Once again, there are plenty of flaws to go around. Even though the Creeper is a hell of a bruiser, he takes more damage than anyone could possibly take on, and like a Swatch, he still keeps ticking. At one point, it looks like he gets shot in the dick (later, he clutches his hip), and he still has enough power in him to twist the spine of one of his former classmates. After that, he still has the sense of mind to gather up a bunch of jewelry and take it to the blind pianist . . . but he climbs up a fucking fire escape to get to her room. How is that possible, even for a strong guy like him?

Another problem is the exact location of this movie in the chronology of things. It would seem that this is the real beginning of the story, not just because it includes the Creeper’s origin, but also because he is exacting revenge for what he perceived turned him into a monster. Yet at the same time, the name of the Creeper is still notorious, so he must have been killing a whole bunch of people in all that time. However, if that’s the case, why did he wait so long to get revenge in the first place? Wouldn’t that be the first thing on his mind after getting out of the hospital?

His motivation for revenge isn’t that strange, though. Like any human being can be, he’s shortsighted. He’s not bright enough to realize that he created himself. It isn’t Cliff’s fault that any of this happened; Cliff didn’t fire the first shot, after all. It was always Hal who was playing games, and he didn’t have enough self-control to rein himself in whenever he lost.

All in all, the humanizing look at the Creeper is worth it. It gives Hatton a chance to stretch out. There is a great scene in which the Creeper wants to get a piece of jewelry for the blind pianist, and he asks the jeweler how much it costs. His answer: twelve dollars. The Creeper goes to pocket it and says he’ll pay him tomorrow. And it would seem that he completely means it. Of the many things the Creeper is, he isn’t a liar. But the jeweler understandably doesn’t want to do business that way. He demands to have the piece back, or he’ll call the cops. He tries to wrestle with the Creeper, and naturally, the Creeper leaves him with a broken back. Some things, he just can’t help himself. There are these times when society pushes him to pull a Bane on someone.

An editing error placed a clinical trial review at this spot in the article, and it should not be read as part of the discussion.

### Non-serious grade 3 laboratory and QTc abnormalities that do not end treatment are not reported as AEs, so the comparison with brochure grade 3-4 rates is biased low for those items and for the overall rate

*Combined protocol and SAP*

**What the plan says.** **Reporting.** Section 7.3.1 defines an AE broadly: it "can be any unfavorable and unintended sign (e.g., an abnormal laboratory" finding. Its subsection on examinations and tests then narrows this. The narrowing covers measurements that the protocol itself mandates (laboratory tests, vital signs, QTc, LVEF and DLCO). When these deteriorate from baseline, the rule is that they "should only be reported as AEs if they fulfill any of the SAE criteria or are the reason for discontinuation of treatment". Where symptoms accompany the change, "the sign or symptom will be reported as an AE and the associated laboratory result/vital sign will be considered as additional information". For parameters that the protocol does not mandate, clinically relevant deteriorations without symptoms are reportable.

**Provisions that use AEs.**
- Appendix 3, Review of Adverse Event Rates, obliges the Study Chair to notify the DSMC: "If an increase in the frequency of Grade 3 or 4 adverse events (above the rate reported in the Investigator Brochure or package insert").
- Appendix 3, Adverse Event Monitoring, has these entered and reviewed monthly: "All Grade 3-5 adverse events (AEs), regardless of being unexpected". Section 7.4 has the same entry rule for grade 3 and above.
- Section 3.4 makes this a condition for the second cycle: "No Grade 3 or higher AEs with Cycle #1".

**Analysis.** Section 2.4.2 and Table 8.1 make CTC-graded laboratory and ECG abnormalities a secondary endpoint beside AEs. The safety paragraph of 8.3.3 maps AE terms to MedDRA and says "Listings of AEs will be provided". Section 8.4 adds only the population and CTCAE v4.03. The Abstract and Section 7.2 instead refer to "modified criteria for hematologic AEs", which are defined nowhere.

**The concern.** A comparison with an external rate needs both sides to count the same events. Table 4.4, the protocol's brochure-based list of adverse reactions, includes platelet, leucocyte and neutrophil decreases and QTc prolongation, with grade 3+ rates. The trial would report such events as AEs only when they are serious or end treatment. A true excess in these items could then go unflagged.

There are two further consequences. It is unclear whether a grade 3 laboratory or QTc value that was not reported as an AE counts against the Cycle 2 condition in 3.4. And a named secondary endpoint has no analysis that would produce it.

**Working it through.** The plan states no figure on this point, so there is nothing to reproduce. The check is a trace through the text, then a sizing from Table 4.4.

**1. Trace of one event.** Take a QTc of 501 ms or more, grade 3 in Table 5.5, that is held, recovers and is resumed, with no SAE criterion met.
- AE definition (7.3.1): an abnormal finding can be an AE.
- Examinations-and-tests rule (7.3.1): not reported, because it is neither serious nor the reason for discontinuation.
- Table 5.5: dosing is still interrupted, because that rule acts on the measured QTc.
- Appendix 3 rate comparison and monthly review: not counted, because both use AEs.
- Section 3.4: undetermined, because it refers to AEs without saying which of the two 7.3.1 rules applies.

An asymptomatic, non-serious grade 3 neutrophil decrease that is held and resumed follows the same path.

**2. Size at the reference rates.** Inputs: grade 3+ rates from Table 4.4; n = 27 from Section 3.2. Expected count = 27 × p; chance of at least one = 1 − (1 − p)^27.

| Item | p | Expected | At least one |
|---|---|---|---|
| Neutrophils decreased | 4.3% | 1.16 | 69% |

Is this really the end of the Creeper? SPOILER ALERT: Strangely enough, this is the only one of the three movies in which the Creeper doesn’t die in the end. He’s arrested by many, many police officers. END OF SPOILERS. Given that piece of information . . . sadly, this really is the last of the Creeper films. Hatton died shortly after this movie was completed. There were, indeed, more movies planned, but he was such a distinctive face and image that he simply could not be replaced. It’s a shame. Given this performance, it looked like he was getting better at his craft. Who knows what kind of Creeper we would have gotten with a fourth movie?

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About John Bruni

John Bruni is the author of DONG OF FRANKENSTEIN (New Kink), POOR BASTARDS AND RICH FUCKS and TALES OF QUESTIONABLE TASTE (StrangeHouse) and STRIP (Riot Forge). His short work has appeared in anthologies like A HACKED-UP HOLIDAY MASSACRE (Pill Hill), ZOMBIE! ZOMBIE! BRAIN BANG! (StrangeHouse) and the critically acclaimed VILE THINGS (Comet). He edited STRANGE SEX 3 for StrangeHouse, and he was the editor and publisher of TABARD INN: TALES OF QUESTIONABLE TASTE. Find out more at www.talesofquestionabletaste.com and www.talesofunspeakabletaste.blogspot.com.